The U.S. Postal Service can and should meet this crisis by providing competitive, low-cost financial services to help advance economic equality. We call on President Biden to appoint new members to the Postal Board of Governors so that the Post Office can do the work of providing essential services to every American.

Fair Housing

Across the country, millions of people are living in communities of concentrated poverty, including 26 percent of all Black children. The Biden administration should again implement the 2015 Affirmatively Furthering Fair Housing rule, which required localities that receive federal funds for housing to investigate and address barriers to fair housing and patterns or practices that promote bias. In 1980, the average Black person lived in a neighborhood that was 62 percent Black and 31 percent white. By 2010, the average Black person's neighborhood was 48 percent Black and 34 percent white. Reinstating the Obama-era Fair Housing Rule will combat this ongoing segregation and set us on a path to true integration.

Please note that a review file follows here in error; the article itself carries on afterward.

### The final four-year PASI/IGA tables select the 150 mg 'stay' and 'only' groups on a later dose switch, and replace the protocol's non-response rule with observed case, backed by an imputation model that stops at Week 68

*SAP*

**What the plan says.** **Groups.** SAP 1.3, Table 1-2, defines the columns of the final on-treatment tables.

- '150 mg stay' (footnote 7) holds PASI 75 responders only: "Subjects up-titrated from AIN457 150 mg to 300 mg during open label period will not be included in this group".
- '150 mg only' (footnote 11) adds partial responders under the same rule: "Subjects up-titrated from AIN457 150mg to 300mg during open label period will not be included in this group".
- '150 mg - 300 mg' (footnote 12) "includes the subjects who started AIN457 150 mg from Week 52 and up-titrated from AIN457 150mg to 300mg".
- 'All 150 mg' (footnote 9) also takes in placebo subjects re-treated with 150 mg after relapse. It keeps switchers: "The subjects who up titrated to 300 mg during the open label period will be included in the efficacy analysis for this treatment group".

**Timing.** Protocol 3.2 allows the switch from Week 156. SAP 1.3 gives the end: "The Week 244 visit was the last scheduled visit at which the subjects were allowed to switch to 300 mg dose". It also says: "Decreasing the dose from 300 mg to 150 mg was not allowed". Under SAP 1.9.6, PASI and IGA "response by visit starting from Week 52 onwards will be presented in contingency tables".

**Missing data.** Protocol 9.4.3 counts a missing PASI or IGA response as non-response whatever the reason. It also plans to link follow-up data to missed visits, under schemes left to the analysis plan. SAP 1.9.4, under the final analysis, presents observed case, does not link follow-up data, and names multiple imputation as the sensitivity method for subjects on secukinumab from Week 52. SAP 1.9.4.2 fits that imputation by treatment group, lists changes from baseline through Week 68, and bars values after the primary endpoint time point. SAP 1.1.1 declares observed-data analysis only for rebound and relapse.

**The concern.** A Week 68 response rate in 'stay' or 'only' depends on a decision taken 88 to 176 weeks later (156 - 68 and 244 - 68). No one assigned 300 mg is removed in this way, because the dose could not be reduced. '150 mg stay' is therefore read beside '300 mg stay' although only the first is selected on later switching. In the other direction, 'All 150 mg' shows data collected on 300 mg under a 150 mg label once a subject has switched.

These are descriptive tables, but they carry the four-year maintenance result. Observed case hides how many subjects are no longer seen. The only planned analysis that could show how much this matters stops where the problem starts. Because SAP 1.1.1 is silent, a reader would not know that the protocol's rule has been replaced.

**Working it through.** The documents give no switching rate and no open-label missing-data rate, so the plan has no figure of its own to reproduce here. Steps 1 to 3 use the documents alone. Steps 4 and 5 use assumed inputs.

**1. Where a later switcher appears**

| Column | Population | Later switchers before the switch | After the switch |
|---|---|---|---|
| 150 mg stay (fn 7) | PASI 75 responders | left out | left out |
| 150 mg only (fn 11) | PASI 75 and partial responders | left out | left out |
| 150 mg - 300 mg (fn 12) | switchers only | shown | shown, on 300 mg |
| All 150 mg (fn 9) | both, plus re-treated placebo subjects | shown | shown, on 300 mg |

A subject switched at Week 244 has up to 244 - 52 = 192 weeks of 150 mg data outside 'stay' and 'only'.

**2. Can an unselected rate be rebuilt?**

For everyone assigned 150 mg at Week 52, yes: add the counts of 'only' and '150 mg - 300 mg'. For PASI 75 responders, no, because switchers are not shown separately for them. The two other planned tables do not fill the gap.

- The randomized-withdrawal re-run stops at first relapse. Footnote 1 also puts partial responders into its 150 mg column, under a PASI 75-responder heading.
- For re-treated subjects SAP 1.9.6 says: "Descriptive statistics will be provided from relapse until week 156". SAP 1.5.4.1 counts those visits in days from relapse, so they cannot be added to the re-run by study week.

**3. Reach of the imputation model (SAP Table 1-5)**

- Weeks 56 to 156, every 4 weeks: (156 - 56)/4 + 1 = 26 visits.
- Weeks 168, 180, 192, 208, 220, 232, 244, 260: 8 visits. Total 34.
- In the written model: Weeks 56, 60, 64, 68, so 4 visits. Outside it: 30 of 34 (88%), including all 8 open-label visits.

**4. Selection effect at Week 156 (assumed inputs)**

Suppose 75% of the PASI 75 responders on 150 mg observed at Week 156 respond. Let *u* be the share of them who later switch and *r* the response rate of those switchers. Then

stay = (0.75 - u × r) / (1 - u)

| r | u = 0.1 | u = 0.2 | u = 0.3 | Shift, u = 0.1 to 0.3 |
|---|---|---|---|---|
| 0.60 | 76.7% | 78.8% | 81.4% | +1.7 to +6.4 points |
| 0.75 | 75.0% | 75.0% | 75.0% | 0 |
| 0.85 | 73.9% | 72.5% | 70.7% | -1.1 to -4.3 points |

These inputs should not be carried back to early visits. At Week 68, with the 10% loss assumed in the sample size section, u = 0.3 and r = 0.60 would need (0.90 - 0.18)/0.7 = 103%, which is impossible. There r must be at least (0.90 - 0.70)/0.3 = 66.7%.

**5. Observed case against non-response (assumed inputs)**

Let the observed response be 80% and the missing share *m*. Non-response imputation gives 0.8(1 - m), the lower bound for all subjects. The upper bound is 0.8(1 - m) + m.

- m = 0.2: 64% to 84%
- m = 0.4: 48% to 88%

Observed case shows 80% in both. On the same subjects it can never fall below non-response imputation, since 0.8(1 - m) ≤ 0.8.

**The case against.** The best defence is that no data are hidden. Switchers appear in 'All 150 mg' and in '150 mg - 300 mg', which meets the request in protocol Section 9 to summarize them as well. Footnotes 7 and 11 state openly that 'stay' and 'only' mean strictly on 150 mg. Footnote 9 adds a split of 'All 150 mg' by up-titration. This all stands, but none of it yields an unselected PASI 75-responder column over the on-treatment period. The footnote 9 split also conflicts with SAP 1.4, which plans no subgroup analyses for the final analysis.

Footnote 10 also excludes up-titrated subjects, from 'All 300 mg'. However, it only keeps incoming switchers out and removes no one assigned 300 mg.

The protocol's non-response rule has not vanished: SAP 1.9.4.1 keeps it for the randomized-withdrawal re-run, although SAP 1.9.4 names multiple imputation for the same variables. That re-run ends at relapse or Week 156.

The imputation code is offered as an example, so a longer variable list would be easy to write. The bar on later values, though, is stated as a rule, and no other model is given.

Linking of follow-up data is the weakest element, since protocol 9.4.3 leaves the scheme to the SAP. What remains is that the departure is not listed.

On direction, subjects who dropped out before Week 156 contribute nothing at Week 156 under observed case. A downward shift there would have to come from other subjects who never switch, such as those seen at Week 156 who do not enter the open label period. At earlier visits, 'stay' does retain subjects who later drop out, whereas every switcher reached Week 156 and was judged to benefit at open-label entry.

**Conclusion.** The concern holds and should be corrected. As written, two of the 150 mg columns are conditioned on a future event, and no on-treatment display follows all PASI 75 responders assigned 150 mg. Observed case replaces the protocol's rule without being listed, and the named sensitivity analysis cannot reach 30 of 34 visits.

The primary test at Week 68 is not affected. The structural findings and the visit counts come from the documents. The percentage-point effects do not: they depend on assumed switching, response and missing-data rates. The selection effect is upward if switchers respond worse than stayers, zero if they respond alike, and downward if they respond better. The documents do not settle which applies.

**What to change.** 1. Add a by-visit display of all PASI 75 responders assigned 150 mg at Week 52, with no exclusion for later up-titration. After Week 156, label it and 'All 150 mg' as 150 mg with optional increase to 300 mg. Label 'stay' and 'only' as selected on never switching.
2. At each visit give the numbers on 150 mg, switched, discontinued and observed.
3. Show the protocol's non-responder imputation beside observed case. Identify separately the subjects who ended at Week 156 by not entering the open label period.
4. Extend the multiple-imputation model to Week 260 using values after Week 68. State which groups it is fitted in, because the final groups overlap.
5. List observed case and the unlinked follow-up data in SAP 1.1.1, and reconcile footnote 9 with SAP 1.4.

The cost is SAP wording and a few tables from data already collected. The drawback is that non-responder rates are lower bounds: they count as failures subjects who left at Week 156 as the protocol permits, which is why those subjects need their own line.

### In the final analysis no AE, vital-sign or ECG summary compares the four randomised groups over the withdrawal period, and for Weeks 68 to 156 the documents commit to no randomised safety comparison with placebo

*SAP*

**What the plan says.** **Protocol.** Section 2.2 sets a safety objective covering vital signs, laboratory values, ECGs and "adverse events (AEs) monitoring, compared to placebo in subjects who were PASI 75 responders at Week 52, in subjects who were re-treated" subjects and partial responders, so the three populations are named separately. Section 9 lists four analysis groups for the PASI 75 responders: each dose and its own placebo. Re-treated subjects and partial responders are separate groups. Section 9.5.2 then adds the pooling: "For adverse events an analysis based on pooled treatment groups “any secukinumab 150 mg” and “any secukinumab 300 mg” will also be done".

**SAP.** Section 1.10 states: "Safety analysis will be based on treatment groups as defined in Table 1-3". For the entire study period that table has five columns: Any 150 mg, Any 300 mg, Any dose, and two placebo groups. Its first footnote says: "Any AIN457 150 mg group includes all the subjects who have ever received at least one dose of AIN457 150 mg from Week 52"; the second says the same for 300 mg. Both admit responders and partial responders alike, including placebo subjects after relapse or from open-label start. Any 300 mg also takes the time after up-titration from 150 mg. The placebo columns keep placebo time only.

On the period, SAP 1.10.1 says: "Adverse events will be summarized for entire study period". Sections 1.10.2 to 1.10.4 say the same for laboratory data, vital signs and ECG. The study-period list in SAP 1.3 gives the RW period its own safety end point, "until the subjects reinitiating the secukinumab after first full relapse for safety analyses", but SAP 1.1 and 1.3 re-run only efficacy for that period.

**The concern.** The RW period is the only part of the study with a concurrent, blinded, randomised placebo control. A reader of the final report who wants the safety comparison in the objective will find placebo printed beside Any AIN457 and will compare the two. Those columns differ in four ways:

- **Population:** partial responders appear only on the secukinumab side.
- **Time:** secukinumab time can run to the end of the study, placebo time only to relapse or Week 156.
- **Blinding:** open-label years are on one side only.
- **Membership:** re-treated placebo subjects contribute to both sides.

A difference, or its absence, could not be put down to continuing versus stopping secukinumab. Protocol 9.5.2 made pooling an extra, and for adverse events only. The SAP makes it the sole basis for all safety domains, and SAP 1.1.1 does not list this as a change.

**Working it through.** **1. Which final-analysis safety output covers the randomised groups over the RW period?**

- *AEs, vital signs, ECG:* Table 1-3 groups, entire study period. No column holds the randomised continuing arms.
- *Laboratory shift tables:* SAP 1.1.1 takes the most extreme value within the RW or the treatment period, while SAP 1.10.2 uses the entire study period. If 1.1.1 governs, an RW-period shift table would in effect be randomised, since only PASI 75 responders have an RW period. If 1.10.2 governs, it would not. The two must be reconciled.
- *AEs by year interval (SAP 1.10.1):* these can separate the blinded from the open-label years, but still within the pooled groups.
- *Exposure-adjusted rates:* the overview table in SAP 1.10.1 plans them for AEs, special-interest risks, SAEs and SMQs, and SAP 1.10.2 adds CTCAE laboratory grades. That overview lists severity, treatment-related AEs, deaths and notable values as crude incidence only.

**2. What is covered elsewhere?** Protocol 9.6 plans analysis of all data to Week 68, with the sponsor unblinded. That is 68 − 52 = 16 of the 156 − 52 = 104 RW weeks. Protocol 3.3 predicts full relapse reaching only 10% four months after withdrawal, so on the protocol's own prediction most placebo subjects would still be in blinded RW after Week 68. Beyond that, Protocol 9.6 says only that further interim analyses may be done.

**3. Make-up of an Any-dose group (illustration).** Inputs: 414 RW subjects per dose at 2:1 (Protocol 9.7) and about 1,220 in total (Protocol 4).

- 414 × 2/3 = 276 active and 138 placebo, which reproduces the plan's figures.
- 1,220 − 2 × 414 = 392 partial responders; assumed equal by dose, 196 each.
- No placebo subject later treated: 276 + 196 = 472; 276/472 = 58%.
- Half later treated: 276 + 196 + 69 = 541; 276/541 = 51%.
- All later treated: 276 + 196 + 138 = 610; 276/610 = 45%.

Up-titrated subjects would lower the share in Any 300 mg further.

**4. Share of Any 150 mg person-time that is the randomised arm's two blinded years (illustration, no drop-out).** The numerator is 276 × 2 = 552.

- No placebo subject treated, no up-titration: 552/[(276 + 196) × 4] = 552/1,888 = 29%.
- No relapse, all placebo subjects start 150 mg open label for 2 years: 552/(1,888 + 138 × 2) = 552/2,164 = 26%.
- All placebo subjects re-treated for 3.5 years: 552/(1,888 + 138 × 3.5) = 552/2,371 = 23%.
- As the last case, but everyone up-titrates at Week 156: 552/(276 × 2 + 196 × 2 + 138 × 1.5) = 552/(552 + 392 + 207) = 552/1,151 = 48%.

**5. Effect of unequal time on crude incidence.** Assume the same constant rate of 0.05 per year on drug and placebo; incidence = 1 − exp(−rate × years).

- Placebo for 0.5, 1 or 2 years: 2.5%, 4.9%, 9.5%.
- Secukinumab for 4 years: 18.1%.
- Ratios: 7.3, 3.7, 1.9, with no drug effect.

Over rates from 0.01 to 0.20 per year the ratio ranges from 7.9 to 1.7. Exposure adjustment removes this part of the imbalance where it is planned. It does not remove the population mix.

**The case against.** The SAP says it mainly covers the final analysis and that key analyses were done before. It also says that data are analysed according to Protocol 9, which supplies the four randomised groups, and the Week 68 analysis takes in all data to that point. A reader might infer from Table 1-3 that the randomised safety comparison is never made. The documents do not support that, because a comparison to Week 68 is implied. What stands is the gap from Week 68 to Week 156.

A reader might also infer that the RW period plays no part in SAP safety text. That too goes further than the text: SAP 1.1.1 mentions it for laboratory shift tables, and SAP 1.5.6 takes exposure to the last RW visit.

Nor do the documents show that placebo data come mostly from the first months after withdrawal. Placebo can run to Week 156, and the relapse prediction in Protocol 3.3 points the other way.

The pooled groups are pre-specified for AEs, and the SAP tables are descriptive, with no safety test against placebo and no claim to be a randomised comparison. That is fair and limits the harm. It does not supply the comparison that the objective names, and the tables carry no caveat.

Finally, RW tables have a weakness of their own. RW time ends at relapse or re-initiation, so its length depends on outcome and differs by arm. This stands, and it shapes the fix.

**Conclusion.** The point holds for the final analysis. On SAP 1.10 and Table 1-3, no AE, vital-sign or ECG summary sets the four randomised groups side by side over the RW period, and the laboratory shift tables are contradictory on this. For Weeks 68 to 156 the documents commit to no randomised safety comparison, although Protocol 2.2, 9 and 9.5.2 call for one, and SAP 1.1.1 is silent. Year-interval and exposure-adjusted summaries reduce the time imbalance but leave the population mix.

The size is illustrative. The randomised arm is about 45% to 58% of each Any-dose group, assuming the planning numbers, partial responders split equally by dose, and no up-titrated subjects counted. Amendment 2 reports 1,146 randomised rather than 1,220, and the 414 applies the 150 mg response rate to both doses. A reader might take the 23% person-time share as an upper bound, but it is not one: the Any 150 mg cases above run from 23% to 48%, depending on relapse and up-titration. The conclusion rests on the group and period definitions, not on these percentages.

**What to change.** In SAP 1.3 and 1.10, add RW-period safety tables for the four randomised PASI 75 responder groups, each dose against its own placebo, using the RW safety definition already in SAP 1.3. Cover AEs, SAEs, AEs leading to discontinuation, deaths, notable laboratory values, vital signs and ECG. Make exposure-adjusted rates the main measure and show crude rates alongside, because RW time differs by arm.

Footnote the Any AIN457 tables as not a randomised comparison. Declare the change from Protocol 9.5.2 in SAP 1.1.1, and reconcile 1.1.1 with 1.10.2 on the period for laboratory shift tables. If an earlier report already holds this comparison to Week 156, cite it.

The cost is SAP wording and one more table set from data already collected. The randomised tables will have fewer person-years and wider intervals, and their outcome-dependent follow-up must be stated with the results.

Congress should also pass the American Housing and Economic Mobility Act, or a similar measure, to finally redress the legacy of redlining and break down the walls of segregation once and for all.

Broadband Access

To realize broadband's potential to benefit our democracy and connect us to one another, all people in the United States must have equal access and broadband must be made affordable for the most vulnerable. Yet today, 15 percent of American households with school-age children do not have subscriptions to any form of broadband, including one-quarter of Black households (an additional 23 percent of African Americans are “smartphone-only" internet users, meaning they lack traditional home broadband service but do own a smartphone, which is insufficient to attend class, do homework, or apply for a job). The Biden administration, Federal Communications Commission, and Congress must develop and implement plans to increase funding for broadband to expand universal access.